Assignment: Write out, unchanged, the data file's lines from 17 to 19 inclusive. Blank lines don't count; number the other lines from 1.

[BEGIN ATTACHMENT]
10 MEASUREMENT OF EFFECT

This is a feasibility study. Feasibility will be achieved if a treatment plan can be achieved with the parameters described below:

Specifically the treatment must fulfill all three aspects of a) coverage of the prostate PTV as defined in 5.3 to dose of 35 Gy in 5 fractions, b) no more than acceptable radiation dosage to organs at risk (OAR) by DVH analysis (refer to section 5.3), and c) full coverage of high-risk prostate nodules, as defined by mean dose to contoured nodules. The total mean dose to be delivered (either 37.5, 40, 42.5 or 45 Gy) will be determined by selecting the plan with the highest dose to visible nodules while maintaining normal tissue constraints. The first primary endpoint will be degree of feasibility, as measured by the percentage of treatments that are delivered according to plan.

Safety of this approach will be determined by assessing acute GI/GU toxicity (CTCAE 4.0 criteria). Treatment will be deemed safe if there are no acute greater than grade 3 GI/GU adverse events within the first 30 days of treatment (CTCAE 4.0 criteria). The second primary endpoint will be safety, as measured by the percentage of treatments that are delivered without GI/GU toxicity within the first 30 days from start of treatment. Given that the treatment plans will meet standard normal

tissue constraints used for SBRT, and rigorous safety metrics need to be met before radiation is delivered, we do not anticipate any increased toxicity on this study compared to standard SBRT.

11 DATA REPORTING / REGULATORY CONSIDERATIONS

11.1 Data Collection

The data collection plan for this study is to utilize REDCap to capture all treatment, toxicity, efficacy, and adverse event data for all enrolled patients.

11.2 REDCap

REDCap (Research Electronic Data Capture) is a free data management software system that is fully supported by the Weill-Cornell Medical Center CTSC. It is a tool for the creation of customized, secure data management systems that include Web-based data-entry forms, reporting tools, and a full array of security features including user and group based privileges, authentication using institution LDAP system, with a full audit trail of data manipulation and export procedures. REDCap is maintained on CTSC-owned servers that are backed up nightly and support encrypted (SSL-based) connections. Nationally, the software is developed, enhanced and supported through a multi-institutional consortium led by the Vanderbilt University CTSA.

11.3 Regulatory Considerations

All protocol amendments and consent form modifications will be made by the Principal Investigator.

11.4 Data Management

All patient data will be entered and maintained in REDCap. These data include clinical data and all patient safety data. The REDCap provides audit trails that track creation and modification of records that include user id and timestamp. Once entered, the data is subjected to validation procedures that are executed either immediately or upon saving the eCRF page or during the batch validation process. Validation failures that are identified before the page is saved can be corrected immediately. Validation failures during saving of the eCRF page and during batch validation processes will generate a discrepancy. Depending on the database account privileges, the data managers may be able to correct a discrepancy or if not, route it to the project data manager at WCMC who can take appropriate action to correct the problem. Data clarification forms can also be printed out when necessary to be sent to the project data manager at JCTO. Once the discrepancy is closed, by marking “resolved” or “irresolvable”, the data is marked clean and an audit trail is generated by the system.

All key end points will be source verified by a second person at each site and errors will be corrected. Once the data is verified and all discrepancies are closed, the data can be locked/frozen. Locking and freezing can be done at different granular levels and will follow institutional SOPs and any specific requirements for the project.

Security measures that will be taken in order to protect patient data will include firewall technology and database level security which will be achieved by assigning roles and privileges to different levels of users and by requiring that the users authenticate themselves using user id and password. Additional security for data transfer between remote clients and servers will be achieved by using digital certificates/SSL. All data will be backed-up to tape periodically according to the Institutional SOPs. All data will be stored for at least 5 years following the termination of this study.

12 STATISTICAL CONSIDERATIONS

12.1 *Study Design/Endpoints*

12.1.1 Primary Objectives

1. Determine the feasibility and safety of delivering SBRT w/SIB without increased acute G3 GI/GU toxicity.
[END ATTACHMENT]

12 STATISTICAL CONSIDERATIONS

12.1 *Study Design/Endpoints*

12.1.1 Primary Objectives